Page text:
• Substitution exercises (where the student uses the form / phrase in a different way).
  • Grammar and vocabulary drills

Restricted use activities play a key role in the language learning process. They support students to specifically practice their newly-acquired knowledge (e.g grammar or vocabulary) through dedicated exercises, ensuring that new concepts and their application are fully understood.

Clarification and focus

This term refers to those moments in any lesson where core elements of the target language (e.g alphabet, grammatical structure, vocabulary etc.) are explained to the students. Importantly, these elements could be outlined by the teachers or they could be found by the student through guided or self discovery. Parts of the lesson involving corrective feedback (incorrect pronunciation or spelling, for example) would also fall into this category.

As above, it’s important to emphasise that this phase could happen at any time in the lesson. Place it at the beginning and it mirrors the Present stage of the PPP approach. But if placed at the end, it can form a powerful feedback session to check understanding and ensure that all students have the core knowledge needed before progressing to the next lesson / stage.

Although it is important to ensure that these parts of lessons are positive and engaging, clarification and focus activities are invaluable for learners. If the teacher has not explained a new concept, then it is a waste of everyone’s time for the student to attempt to practice using it in a conversation or tailored exercise.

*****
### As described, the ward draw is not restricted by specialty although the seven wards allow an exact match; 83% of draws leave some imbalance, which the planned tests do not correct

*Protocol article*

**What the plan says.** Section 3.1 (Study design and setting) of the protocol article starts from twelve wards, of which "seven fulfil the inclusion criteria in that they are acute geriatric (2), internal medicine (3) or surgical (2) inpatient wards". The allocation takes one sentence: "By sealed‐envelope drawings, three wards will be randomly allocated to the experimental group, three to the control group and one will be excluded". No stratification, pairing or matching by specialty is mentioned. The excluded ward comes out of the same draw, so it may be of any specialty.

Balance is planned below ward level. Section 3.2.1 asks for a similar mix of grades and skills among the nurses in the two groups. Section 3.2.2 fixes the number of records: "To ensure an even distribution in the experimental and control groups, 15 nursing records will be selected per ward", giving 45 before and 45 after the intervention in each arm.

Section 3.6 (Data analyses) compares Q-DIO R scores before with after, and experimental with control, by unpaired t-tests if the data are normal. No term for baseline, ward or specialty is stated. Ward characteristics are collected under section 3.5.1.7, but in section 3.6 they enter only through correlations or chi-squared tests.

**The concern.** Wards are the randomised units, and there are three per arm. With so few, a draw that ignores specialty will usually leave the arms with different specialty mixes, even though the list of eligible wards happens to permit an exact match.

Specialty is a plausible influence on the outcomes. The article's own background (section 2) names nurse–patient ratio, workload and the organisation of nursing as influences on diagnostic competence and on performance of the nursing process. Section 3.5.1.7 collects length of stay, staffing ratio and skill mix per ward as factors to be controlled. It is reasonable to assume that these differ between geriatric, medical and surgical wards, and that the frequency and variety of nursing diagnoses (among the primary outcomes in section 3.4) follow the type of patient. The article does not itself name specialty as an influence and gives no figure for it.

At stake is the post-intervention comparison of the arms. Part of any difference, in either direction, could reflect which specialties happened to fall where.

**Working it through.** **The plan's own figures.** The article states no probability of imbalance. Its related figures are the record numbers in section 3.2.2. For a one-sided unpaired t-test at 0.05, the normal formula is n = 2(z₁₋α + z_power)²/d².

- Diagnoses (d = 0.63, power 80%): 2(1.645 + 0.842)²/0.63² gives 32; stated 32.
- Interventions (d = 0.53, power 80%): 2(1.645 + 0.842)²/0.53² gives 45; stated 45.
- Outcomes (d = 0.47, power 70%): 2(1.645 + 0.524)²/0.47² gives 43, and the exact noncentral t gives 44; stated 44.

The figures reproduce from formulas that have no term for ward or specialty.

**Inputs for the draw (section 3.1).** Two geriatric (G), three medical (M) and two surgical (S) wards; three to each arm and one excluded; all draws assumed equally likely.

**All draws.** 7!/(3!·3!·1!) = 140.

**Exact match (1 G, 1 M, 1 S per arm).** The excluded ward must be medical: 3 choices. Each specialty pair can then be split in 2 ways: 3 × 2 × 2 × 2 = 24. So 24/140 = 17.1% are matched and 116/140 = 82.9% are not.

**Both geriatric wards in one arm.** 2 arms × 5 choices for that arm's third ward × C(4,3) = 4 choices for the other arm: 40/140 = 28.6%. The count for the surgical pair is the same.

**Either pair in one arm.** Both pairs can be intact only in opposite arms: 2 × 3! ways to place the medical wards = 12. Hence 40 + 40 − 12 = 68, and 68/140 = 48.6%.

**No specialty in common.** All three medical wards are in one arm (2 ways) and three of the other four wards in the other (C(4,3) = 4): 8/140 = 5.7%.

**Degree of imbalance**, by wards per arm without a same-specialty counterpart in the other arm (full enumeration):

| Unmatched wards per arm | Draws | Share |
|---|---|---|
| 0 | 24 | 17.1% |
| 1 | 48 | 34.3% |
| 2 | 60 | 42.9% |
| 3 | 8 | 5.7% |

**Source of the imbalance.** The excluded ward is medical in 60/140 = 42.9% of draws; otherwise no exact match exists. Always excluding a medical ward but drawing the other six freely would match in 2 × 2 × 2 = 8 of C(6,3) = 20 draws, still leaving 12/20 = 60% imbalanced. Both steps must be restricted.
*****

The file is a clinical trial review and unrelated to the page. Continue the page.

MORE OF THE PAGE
This scenario also clearly demonstrates how the three lesson stages are clearly interlinked and how each relies on the other to support student learning. But as always with a new teaching approach, Sanako’s recommendation is to test and try it in your setting and then tailor it to your specific circumstances.


How do Sanako products help educators to teach using the ARC lesson structure?

Screenshot from Sanako Connect - A student pair engaged in learning new vocabulary

Sanako produces a range of language teaching tools that help educators to improve their students’ language skills. For example our browser-based language teaching solution Sanako Connect supports educators to deliver activities in all 3 stages of the structure.

  • Authentic use activities – Students can be easily divided into pairs or group discussions and be assigned role play and discussion activities in Connect. Outputs and deliverables can also be recorded, and reviewed on the same platform.
  • Restricted use activities – Test students’ understanding of specific grammar concepts and key vocabulary by creating exercises and questions for them to answer through gap-fill and multiple-choice quizzes.
  • Clarification and focus – Educators can easily create bespoke, interactive language learning resources to introduce key learning topics in Sanako Connect by using a wide variety of easily uploadable stimulus materials including text files, PDFs, presentations and web pages.


Sanako is the global-leader in teacher-led language instruction technology. Our software supports language teachers to deliver inspiring and effective lessons. If you’d like to find out more about how Sanako’s dedicated language teaching software could transform your approach to language teaching, click here or the banner below to learn more!

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This blog post was last updated 25 May, 2023.